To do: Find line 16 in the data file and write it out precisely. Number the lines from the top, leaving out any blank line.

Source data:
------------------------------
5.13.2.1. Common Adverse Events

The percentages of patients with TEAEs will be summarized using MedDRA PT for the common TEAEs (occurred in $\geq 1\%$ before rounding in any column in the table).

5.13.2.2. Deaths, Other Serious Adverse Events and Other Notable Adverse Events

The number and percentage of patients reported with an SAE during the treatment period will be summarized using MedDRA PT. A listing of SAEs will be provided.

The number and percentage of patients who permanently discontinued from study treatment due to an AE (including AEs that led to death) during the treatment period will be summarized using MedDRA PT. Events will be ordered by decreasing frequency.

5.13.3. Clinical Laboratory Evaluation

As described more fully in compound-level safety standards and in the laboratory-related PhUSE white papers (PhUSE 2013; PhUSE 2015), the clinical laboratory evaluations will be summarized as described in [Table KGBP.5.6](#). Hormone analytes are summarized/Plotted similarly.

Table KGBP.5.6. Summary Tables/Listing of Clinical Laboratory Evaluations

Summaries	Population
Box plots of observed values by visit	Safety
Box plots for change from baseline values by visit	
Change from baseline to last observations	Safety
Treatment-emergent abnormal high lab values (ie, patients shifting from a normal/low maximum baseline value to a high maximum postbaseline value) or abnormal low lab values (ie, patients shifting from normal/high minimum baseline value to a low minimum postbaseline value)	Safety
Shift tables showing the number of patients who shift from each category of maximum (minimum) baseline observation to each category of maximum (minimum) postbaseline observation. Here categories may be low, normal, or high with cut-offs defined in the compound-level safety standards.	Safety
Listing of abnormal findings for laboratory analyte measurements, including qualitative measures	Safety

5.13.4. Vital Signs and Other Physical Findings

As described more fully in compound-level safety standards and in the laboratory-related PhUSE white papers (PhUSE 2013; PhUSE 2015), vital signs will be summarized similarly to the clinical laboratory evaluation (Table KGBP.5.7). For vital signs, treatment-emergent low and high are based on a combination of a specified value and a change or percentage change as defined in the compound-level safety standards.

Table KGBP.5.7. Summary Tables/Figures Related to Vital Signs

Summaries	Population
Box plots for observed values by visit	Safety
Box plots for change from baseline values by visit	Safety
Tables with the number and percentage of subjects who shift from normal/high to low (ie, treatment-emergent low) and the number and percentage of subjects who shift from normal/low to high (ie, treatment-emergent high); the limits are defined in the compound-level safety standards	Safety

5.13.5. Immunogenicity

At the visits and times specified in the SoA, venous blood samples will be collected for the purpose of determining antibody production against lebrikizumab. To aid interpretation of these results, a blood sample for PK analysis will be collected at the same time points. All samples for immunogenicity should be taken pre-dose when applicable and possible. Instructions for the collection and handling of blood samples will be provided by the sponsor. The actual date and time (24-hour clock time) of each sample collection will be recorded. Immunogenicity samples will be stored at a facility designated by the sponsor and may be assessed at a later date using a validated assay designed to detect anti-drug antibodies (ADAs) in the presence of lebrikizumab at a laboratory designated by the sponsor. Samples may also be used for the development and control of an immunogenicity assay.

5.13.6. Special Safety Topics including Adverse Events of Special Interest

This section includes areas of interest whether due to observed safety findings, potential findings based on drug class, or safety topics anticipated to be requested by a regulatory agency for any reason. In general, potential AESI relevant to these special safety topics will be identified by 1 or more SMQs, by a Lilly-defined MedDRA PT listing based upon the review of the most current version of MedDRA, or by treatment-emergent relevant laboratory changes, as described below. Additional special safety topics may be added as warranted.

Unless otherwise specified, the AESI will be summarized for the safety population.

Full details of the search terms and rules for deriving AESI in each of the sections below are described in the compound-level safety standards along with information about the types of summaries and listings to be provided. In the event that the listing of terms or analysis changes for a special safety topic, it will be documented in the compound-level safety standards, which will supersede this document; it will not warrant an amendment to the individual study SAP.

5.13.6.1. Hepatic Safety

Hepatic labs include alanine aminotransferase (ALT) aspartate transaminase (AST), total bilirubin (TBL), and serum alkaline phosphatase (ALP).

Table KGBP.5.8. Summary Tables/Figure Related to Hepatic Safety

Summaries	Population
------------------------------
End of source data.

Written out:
5.13.4. Vital Signs and Other Physical Findings